Like all omnivorous foods, peppers - both hot and sweet - have been created in unique, wise ways to make them appealing to eat and to help reproduce.
Plants and their fruits are sustenance for herbivores, including humans. They are often brightly colored - be it red, orange, yellow, purple, or green, inviting us to a delicious food. But not all plants are meant to be eaten. Indeed, some plants are designed to be unappetizing, either through look or smell; some even have thorns, or sticky, hairy surfaces to deter us from eating them. Another remarkable way that plants are protected against herbivores is the presence of unique chemicals that induce vomiting and pain, or may be toxic.
Many edible plants need to be eaten - it's how they spread their seeds. Thus, they produce juicy, tasty skin and sweet-smelling aromas. Why, then, are hot peppers different? Though they are nicely colored and juicy, and sweet smelling, they are also hot, and not terribly pleasant for animals to eat.
A recent study at New Mexico State University's Chile Pepper Institute determined the hottest chili to be the Trinidad Moruga Scorpion Chili. It was chosen from among 125 varieties. Researchers dried and ground it to powder, to isolate its active compound. This way, they were able to determine that the Trinidad Moruga Scorpion reaches about 1.2 million units on the Scoville heat scale. It is so potent that it could induce sweating and tears, and of course puts the mouth on fire.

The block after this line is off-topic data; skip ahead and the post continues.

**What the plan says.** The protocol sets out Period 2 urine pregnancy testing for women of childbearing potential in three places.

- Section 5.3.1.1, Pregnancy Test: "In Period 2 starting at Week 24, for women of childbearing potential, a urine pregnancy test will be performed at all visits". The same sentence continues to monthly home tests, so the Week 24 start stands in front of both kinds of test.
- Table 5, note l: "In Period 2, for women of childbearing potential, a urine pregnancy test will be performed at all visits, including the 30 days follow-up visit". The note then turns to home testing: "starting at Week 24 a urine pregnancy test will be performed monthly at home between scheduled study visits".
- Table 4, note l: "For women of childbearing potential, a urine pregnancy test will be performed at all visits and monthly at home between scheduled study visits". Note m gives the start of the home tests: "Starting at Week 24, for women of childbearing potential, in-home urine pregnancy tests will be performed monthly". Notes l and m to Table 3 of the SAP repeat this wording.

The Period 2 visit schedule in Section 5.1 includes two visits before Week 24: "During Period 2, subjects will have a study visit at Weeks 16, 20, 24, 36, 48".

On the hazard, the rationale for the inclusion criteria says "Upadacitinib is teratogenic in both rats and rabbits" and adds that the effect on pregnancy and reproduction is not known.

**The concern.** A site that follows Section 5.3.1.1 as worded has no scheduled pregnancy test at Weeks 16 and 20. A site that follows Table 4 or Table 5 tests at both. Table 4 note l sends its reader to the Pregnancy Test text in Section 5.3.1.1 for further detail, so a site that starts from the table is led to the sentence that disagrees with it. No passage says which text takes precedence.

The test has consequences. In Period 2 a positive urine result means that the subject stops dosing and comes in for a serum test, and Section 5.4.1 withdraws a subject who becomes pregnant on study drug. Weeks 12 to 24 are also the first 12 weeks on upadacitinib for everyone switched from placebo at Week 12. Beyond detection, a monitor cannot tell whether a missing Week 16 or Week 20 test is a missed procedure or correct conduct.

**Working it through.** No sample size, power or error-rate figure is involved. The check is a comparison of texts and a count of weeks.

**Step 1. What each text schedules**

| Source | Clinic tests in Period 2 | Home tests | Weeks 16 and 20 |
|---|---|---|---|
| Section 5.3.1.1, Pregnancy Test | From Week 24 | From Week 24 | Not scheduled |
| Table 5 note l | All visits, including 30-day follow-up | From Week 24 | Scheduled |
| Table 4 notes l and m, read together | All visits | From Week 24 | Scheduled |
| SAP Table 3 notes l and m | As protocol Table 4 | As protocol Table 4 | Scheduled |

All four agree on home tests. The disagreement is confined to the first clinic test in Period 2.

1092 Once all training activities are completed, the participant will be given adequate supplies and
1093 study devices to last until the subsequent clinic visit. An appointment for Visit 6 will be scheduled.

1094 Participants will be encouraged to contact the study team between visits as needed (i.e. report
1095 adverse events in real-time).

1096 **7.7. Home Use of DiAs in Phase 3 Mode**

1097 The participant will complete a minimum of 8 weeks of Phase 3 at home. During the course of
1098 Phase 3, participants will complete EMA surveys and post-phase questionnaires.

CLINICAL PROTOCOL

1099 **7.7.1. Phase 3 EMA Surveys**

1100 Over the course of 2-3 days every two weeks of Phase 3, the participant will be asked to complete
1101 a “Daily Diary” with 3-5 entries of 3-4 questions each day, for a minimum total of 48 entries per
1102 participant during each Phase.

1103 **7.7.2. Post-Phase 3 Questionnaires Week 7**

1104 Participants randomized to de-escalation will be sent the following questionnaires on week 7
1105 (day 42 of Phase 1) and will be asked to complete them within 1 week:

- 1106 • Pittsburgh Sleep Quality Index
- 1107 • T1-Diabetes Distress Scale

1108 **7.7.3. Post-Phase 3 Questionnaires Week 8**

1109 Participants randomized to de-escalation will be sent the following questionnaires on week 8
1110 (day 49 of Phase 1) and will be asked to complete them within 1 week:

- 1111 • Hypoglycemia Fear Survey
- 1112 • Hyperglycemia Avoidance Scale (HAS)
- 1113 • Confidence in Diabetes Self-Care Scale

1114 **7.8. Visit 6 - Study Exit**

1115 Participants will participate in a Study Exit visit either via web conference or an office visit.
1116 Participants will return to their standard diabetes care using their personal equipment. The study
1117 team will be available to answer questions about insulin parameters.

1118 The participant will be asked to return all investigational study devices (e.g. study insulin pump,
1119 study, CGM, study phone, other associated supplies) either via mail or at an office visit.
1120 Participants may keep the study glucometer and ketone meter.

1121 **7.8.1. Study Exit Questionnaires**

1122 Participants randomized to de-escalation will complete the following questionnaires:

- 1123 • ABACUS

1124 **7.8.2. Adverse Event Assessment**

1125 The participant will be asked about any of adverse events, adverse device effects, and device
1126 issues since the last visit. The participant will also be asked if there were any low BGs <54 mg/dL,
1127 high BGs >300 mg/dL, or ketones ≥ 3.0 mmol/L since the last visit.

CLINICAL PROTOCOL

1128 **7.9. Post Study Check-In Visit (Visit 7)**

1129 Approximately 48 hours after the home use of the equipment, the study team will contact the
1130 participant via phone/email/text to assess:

Figure 1. Molecular mechanism of TRPV receptor activated by capsaicin. TRPVs are located on the surface of nerve cells where they normally respond to changes in temperature by releasing calcium ions. Those ions signal to intracellular machinery to fire nerve action to inform the brain about increased levels of heat. Capsaicin in hot peppers mimics this system, and thus fools brain to think mouth is hot.
Animals are equipped with receptors, like TRPV1 in the mouth's nerve endings, which sense heat. Hot peppers produce a chemical called capsaicin. Capsaicin binds to and activates TRPV1 receptors; thus we feel a heat similar to a burning sensation. In reality, capsaicin does not actually increase the temperature in the mouth, but instead mimics the same process (Figure 1). Since capsaicin mainly dissolves in oil instead of water, drinking water does not help much to get rid of the burning sensation. Cold water provides only temporary aid. However, the drinking of ayran (a Turkish yogurt drink) relieves hotness by removing capsaicin due to the presence of oil in ayran. Interestingly, although mammals have receptors for capsaicin, scientists have recently discovered that birds don't.